The $60 million Noorda Center for the Performing Arts opened in March as part of the “Week of Dreams” that also heralded in Astrid Tuminez’s inauguration as UVU’s newest president. In true dramatic fashion, the ribbon cutting followed a skit and was performed with sabers.

The building includes 130,000 square feet of performing and teaching space, a 900-seat concert hall, a 501-seat proscenium theater with an orchestra pit, a dance hall and a choral ensemble venue.

Several months later, UVU broke ground on the $75 million Scott C. Keller Building, which will house the university’s business school.

The university celebrated another historic occasion in September when doTerra donated $17.7 million to UVU. The donation is part of a 10-year agreement between UVU and the essential oils company and will go to fund scholarships, online education, athletic programs, the Center for Constitutional Studies, the Women’s Success Center and the first five seasons of the Noorda Center for the Performing Arts.

The donation was the second-largest amount gifted to UVU at one time.

4. Latter-day Saint president says LGBTQ exclusion policy was “motivated by love” while at BYU

Russell M. Nelson, the president of The Church of Jesus Christ of Latter-day Saints, addressed BYU in September, being the first Latter-day Saint president to speak at the church-owned university since 2011.

Nelson’s address touched on the church’s 2015 policy that banned children of LGBTQ couples from being baptized. Nelson said the policy — and it’s 2019 reversal — was “motivated by love.”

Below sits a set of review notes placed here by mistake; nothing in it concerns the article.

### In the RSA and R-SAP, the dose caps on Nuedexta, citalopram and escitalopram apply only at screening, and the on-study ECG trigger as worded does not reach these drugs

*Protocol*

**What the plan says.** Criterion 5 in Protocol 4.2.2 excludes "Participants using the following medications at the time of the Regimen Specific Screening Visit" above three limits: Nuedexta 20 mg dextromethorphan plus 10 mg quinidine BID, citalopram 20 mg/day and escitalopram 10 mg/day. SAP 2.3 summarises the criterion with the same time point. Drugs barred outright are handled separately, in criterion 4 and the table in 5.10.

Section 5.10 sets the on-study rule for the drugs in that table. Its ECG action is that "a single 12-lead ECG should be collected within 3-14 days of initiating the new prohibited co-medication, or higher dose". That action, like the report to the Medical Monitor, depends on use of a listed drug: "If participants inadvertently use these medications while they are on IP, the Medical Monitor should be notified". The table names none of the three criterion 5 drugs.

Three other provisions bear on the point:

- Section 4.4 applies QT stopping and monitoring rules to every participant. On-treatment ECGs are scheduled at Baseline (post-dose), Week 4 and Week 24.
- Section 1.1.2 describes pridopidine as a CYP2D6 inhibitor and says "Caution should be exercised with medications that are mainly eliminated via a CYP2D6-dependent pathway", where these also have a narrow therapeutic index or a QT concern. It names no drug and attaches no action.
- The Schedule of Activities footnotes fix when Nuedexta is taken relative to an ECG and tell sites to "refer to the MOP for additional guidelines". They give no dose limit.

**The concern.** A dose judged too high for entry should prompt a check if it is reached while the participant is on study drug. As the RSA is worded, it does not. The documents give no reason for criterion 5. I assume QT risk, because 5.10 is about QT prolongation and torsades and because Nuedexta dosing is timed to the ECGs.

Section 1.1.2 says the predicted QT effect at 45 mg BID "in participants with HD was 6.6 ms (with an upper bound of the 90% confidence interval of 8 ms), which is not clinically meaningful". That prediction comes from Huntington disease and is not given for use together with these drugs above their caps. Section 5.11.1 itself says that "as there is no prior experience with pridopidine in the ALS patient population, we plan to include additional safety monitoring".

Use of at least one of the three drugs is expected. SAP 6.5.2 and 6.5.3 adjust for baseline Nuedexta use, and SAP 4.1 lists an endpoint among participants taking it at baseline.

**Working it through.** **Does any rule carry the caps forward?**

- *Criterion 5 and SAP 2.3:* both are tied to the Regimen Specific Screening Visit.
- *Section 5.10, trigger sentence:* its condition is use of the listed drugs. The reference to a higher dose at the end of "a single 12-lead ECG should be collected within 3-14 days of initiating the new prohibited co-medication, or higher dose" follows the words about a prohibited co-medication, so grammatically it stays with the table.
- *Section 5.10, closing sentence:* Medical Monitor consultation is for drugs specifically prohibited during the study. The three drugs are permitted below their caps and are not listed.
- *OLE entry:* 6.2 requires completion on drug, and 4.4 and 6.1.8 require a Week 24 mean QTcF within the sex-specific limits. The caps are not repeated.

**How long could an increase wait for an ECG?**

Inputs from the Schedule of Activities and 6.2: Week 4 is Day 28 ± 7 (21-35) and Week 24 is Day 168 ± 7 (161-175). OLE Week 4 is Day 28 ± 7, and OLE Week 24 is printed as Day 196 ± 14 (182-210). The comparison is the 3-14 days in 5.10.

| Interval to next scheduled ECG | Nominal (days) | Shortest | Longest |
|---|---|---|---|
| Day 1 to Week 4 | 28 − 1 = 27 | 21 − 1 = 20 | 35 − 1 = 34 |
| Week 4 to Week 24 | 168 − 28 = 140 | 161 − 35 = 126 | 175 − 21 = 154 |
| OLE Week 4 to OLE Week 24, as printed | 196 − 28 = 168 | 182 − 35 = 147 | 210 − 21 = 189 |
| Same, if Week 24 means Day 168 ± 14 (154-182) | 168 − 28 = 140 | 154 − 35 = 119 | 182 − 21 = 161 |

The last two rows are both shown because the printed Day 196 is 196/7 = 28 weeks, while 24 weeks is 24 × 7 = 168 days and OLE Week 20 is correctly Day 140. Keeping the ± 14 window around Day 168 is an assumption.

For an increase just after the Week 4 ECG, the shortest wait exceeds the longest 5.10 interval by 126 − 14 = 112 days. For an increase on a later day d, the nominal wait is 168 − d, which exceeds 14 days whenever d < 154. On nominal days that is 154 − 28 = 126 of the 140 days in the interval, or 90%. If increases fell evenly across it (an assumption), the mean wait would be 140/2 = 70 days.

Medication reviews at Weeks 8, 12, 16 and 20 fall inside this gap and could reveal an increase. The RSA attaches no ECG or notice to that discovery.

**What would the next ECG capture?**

Nelson’s address focused on the topic of truths, which included that while same-sex marriage is legalized in the United States, God defines it as between a man and a woman.

“We may not always tell people what people want to hear,” Nelson said. “Prophets are rarely popular, but we will always teach the truth.”

5. BYU sells Amanda Knight Hall

One of BYU’s oldest buildings will see new life under a new owner.

BYU announced the sale of Amanda Knight Hall to Mountain Classic Real Estate Inc., an investment group known for restoration of historical, commercial and multifamily properties, in June.

Amanda Knight Hall was built in 1939 as a women’s dormitory for BYU and later housed missionaries before becoming an overflow space.

The building was planned to be demolished and have a replica built in its place. It was placed on the market after the university faced community backlash about the decision.